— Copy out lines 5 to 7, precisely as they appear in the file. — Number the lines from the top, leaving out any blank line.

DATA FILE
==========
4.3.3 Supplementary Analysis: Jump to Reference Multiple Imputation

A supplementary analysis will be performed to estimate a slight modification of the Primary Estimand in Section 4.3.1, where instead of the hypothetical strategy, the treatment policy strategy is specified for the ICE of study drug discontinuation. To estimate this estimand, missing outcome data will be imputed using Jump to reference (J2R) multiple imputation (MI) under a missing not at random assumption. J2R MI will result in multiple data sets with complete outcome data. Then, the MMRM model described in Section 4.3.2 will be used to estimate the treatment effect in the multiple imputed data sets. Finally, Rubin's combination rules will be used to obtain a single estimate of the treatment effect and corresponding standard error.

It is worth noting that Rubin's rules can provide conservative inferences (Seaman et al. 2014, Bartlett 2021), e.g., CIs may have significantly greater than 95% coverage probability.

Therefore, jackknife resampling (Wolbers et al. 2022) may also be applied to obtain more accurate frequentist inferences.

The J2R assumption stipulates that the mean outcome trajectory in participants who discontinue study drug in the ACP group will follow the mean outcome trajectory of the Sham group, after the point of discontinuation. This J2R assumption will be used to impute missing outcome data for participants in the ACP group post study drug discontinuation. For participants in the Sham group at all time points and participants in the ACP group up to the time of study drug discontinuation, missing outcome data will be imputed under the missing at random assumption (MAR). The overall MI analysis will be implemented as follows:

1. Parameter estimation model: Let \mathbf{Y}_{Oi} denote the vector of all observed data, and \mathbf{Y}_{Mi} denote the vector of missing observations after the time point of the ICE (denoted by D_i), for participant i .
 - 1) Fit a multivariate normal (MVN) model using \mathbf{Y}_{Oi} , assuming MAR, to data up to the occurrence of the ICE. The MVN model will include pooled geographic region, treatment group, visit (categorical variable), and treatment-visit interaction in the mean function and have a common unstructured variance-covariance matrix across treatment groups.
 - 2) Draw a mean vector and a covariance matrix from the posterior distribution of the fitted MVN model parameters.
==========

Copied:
The J2R assumption stipulates that the mean outcome trajectory in participants who discontinue study drug in the ACP group will follow the mean outcome trajectory of the Sham group, after the point of discontinuation. This J2R assumption will be used to impute missing outcome data for participants in the ACP group post study drug discontinuation. For participants in the Sham group at all time points and participants in the ACP group up to the time of study drug discontinuation, missing outcome data will be imputed under the missing at random assumption (MAR). The overall MI analysis will be implemented as follows:

1. Parameter estimation model: Let \mathbf{Y}_{Oi} denote the vector of all observed data, and \mathbf{Y}_{Mi} denote the vector of missing observations after the time point of the ICE (denoted by D_i), for participant i .
 - 1) Fit a multivariate normal (MVN) model using \mathbf{Y}_{Oi} , assuming MAR, to data up to the occurrence of the ICE. The MVN model will include pooled geographic region, treatment group, visit (categorical variable), and treatment-visit interaction in the mean function and have a common unstructured variance-covariance matrix across treatment groups.